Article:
I hope you know that I was always on your side, Mom.
I am sorry I didn’t show it more.
I hope you know that I was always on your side, Mom.
I am sorry I didn’t show it more.
It’s Navroz today. But of course, you would know that. You always knew the special dates of when our celebrations would happen. I miss all the copies of the calendars you would get for everyone, so that we could all keep track of the dates ourselves too. I’m sorry I never really made use of mine. I would do anything to get one directly from your hand right now. I was so stupid to just take all of that for granted.
To be honest, I just never felt like I fit in there- in our celebrations or in the social events that were put on in our community. It just felt so forced, for some reason, on my part, I mean. Like either I didn’t fit in but had to pretend that I did. Or, I didn’t feel like I fit in, and acted very much like I didn’t. So either way, it was just awkward all around.
What I should have considered was how important these celebrations were to you. You just beamed everytime something came up on the calendar- a music party, a Navroz party, a mendhi party. And THAT’S why it should have been important to me. Oh, Mom. I should have just explained all this to you- how I just felt out of place, and like I was trying so hard to have fun at those things. At least you would have known why I wasn’t so enthusiastic about them. At least you would have known that it had nothing to do with you. It wasn’t that I didn’t want to spend time with you or go somewhere fun with you. It was that I just didn’t have fun at those events.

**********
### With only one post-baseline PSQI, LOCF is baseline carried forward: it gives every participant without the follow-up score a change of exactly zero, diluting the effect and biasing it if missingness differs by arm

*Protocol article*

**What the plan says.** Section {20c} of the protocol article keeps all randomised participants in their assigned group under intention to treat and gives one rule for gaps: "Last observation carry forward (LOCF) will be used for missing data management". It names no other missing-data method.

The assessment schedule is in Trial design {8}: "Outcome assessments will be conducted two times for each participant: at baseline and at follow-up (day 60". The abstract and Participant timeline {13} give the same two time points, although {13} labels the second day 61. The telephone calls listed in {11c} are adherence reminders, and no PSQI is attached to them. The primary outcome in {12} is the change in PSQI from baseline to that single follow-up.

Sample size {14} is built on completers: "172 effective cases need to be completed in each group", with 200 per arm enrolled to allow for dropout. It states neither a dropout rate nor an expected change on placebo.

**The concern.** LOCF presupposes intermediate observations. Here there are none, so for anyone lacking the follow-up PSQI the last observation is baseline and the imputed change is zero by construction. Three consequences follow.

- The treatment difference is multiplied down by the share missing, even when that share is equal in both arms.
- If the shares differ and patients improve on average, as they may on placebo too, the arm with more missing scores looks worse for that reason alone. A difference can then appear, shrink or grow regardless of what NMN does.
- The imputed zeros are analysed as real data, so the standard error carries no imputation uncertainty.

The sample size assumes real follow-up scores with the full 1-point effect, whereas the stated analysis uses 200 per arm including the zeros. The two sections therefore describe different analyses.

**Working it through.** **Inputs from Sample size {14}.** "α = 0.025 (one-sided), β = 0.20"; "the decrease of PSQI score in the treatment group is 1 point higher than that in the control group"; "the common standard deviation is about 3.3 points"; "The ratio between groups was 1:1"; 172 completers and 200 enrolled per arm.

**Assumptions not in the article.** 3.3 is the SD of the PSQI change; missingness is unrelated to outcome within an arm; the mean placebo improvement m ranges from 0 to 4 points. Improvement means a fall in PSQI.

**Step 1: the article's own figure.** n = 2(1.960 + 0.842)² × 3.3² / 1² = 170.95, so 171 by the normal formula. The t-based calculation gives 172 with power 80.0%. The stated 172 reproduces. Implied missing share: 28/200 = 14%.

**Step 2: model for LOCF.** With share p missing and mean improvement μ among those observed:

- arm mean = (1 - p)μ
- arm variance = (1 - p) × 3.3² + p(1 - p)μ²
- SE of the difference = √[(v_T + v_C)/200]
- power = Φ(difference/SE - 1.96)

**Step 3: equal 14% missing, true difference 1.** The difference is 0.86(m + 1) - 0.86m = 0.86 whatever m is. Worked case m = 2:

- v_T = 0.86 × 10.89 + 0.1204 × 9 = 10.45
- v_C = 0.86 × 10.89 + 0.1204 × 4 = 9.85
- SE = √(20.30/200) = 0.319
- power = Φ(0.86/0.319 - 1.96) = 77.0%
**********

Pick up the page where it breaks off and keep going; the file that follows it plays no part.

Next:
I felt judged for what I was wearing, what I was doing with my life, my career, who I was dating, or wasn’t dating. Why I wasn’t married or had kids yet. If I was there, I was just criticized for not being at those kind of events more often. And I was always trying to be on this health kick, but the food that was served was often the exact opposite of what I was supposed to be eating. So… I would get an upset stomach in addition to the upset I felt emotionally at all the gossip and hypocrisy that unfortunately seemed to come with those kinds of community events.
What I should have done is just ignored it, and concentrated on what was most important- spending time with my mom. Gosh, if I could get those opportunities back, I would take you to any and every event that you wanted to go. And I would proudly accompany you. I might bring my journal or a good book, or sneak in some headphones with some good music or uplifting podcasts to distract me when people went around saying nasty, snobby, shallow things- haha ;-( but I would be there with you.
But I can’t get those moments back. And now, I don’t feel like attending those events even more because it seems ridiculous that I would choose to go now, after you’re gone. What made them special was that they were special to you. And you were and are the most special thing to me. It feels wrong for me to all of a sudden go out to them now, even if that is what you would have wanted. I would have wanted to turn back time and make it so that I used those events as an excuse to spend more time with you. But we never get a chance to make up for lost time, do we?
I wanted to tell you thank you, Mom, for bringing me up in a community that I know, for you, was a way to give me an extended family, and support. Thank you for giving me a community that I can reach out to even if I am in another country or continent- a community that would welcome me even if they didn’t know my name or we didn’t share the same home base. I know you wanted us to have a place to go to in times of struggle. A place and people to give us strength and a feeling of belonging.